Pilot Declares Q2 to Be a Record for FM Chip Activation

The top 70% of the best-selling devices, offered by at least one carrier with the chip enabled, sold in that period, totaled 12.7 million smartphones
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WASHINGTON � NAB�s tech arm, Pilot, reports �a record number� of smartphones with enabled FM chips were sold in the U.S. during Q2.

The top 70% of the best-selling devices, offered by at least one carrier with the chip enabled, sold in that period, totaled 12.7 million smartphones. That amounts to about �46% of the total� top models, according to a blog written by Skip Pizzi. These top devices usually account for 20�25 different smartphone models.

That�s also the most smartphones sold in Q2 since Pilot began to track the sales of smartphones in 2012.

With Verizon�s decision to activate FM chips for the Samsung Galaxy S7 and S7 Edge, it is the first time a widely popular device was available with NextRadio compatibility across all four major U.S. carriers.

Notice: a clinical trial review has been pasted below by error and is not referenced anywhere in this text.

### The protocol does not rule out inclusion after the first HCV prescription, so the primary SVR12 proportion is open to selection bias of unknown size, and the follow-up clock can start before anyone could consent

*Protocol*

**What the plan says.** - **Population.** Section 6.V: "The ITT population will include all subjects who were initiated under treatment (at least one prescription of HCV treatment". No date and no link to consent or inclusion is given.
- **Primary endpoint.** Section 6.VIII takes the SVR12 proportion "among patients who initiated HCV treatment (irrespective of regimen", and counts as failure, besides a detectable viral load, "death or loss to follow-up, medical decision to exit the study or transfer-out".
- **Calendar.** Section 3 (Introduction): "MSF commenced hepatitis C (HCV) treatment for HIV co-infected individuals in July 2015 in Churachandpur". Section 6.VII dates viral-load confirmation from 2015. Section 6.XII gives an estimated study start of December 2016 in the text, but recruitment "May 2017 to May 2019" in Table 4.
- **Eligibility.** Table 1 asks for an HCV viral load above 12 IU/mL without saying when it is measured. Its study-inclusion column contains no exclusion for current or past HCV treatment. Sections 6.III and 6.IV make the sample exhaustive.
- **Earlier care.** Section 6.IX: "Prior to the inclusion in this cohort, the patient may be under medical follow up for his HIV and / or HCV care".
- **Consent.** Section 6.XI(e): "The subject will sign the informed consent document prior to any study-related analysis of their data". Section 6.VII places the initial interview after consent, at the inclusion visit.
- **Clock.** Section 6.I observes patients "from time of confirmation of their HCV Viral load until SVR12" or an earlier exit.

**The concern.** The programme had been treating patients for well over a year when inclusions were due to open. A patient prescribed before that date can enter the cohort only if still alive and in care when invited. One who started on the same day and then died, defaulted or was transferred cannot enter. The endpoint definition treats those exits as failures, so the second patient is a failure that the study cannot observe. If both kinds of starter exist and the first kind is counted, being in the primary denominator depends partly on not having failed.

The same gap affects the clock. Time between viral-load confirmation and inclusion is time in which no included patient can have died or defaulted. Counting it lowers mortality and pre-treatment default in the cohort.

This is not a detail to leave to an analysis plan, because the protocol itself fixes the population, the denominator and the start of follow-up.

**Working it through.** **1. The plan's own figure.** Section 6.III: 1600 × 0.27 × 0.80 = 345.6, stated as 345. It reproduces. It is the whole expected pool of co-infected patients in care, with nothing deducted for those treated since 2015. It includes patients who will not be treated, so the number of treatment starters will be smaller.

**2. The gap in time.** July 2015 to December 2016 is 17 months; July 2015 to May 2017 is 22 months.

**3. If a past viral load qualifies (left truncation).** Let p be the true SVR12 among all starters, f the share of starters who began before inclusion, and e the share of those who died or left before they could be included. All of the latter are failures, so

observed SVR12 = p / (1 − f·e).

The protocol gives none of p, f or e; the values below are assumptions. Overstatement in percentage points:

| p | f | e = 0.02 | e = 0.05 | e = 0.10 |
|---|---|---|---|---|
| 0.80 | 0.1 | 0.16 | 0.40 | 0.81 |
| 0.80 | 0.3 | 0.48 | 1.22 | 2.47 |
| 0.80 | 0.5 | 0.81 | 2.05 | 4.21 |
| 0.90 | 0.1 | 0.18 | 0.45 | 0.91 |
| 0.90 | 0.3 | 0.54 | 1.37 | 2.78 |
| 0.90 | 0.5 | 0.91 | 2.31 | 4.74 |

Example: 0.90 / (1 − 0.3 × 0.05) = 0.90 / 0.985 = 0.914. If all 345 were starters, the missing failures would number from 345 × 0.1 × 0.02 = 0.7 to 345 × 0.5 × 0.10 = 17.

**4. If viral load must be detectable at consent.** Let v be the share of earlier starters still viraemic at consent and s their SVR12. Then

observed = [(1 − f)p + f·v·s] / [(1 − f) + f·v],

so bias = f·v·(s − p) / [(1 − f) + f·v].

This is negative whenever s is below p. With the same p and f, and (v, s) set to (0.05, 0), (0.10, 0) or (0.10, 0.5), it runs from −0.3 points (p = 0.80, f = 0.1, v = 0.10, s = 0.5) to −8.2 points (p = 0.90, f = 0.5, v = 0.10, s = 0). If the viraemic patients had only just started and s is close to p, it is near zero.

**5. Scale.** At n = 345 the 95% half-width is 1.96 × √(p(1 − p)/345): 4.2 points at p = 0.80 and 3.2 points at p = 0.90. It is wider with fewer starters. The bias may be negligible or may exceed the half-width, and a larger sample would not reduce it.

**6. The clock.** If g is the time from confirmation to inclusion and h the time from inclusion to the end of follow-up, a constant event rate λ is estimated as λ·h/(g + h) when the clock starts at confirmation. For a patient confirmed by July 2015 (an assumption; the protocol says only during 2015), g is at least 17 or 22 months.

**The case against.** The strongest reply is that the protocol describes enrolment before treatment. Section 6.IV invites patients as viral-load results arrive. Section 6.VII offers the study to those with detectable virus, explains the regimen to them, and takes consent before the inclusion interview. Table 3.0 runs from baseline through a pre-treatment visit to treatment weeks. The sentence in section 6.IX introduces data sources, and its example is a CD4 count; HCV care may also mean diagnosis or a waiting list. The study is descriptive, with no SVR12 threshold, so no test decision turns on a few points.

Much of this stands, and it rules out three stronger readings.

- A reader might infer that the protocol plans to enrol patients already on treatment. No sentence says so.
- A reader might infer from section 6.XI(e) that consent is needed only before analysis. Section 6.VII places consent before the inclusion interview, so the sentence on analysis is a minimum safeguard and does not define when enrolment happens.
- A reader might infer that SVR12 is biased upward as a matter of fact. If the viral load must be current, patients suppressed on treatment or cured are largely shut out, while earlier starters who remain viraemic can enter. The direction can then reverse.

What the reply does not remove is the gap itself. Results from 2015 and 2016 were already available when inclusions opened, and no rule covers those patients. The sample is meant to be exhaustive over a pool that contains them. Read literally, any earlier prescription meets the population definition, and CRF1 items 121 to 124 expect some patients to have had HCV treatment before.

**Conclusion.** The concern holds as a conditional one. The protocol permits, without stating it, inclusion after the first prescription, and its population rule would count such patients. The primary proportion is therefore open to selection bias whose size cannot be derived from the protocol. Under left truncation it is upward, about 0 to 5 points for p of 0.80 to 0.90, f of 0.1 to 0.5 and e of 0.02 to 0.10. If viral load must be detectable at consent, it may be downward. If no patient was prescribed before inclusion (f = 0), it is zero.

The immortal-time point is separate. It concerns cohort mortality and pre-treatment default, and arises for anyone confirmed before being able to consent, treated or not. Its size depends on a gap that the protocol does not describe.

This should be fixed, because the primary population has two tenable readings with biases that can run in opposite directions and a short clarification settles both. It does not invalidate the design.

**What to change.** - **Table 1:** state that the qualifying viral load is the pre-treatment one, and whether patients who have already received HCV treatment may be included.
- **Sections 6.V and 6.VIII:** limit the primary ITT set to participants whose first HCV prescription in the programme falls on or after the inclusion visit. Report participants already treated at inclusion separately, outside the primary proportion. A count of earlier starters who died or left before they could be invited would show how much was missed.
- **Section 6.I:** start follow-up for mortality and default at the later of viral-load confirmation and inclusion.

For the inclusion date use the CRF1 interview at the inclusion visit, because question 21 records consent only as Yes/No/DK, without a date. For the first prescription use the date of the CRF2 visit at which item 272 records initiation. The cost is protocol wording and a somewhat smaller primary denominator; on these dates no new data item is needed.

Another bright spot in the report was the decline in popularity of the Apple iPhone, which represented about 38% of the best-sellers, demonstrating Android�s rise in popularity. That�s good news for NextRadio, since Apple is the only manufacturer that has consistently refused to activate the FM chip since it was added to devices in 2009.

But a potentially concerning trend is the removal of the 3.5 mm headphone connector from some iOS and Android devices. Because majority of FM-enabled smartphones use wired headphones as the antenna for FM reception, this could be a hitch in the progression of FM activation. However, Tagstation President Paul Brenner has consistently indicated that he does not consider this to be a problem.

Another change that Pizzi says Pilot will monitor is the inclusion of smartphone �connectivity chips� that have Wi-Fi and Bluetooth transceivers � but no FM. However, Q2 data shows the sales of phones with these chips has dropped to below 5% of total sales.

A version of this article originally appeared on the website of Radio World, sister publication of Radio magazine.

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